We merged this fix, feeling we had squashed that bug and moved on. But our jaws dropped when we saw the following graph:

Glean metrics graph

The graph shows the number of clients that sent a baseline ping (green), metrics ping (red) or both a baseline and metrics ping (blue). Around August 20, when we fixed that bug, the number of metrics pings went down (as expected), but the number of baseline pings went down even more, such that there were now fewer baseline pings than metrics pings. How could that possibly be?

We scratched our heads for a few days over this, methodically looking over of the other changes that occurred during that timeframe that may have caused this strange outcome in the data. One by one, all other options were eliminated until all signs pointed to that “fix” for the metrics ping. But understanding how that fix could be connected to this behavior remained elusive.

It turned out the answer lay hidden in our crash data. In addition to the Glean telemetry, Firefox Preview uses Sentry to collect reports about application crashes. These reports contain “backtraces”, or specific information about where in the code the crash occurred. For some time, we had seen crash reports that pointed at Android’s Lifecycle Observer API, but they were of such low frequency that we hadn’t invested the effort to investigate further. Around the time of the “fix” however, there was an uptick in these kinds of crashes.

It turns out the Lifecycle Observer API has an undocumented limitation that it wasn’t designed to be called in the way we were calling it (off of the main thread of execution). This caused the Lifecycle Observer to randomly fail, but only sometimes, and only for a fraction of users in the wild. I, personally, have never been able to reproduce the behavior — we know about it only because Firefox Preview is running on thousands of devices in the world at large and they report back through Sentry.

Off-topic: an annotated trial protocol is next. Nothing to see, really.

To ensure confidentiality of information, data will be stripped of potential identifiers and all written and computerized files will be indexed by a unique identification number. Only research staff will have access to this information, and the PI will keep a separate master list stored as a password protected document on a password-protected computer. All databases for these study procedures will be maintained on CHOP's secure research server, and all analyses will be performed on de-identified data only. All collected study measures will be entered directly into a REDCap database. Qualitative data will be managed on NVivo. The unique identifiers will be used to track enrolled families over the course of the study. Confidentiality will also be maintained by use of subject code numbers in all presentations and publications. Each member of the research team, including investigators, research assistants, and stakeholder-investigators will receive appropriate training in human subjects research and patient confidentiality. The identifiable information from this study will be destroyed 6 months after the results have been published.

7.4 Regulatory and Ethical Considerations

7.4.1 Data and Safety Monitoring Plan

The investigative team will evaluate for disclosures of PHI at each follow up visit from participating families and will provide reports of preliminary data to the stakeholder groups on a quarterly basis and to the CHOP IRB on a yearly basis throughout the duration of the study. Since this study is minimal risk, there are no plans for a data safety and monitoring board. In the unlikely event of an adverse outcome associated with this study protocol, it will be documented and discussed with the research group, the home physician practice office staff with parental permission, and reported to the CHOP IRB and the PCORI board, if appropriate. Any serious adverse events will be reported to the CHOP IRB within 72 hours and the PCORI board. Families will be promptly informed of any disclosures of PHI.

When the Lifecycle Observer does fail, two interesting things happen in tandem:

  • For the metrics ping, Glean no longer knows when the application is being used, so it sends the metrics ping more often than it should.
  • The baseline ping is triggered directly from the Lifecycle Observer when the application goes to background. So when the Lifecycle Observer fails, Glean sends the baseline ping less often than we should.

These two things in combination are what caused the red and green lines to cross and the fabric of space-time to become unraveled. The culprit is most likely that the fix added a second use of the Lifecycle Observer to the application: it was now being used both to handle the metrics ping and the baseline ping. Using it twice (and potentially concurrently) was enough to push a long latent crash problem into the monster that ate our data.

These sorts of puzzles can be very frustrating until they reveal themselves. Having a great team to brainstorm hypotheses with, and a common mission to find a “cause” without a “blame” is incredibly valuable. Thanks to everyone on the Glean team: Alessio Placitelli, Travis Long, Jan-Erik Rediger, Georg Fritzsche, Chris Hutten-Czapski and Beatriz Rizental.

Join us next week. Who knows what we’ll find in the icy fjords of Glean land…

(( This is a syndicated copy of the original post. ))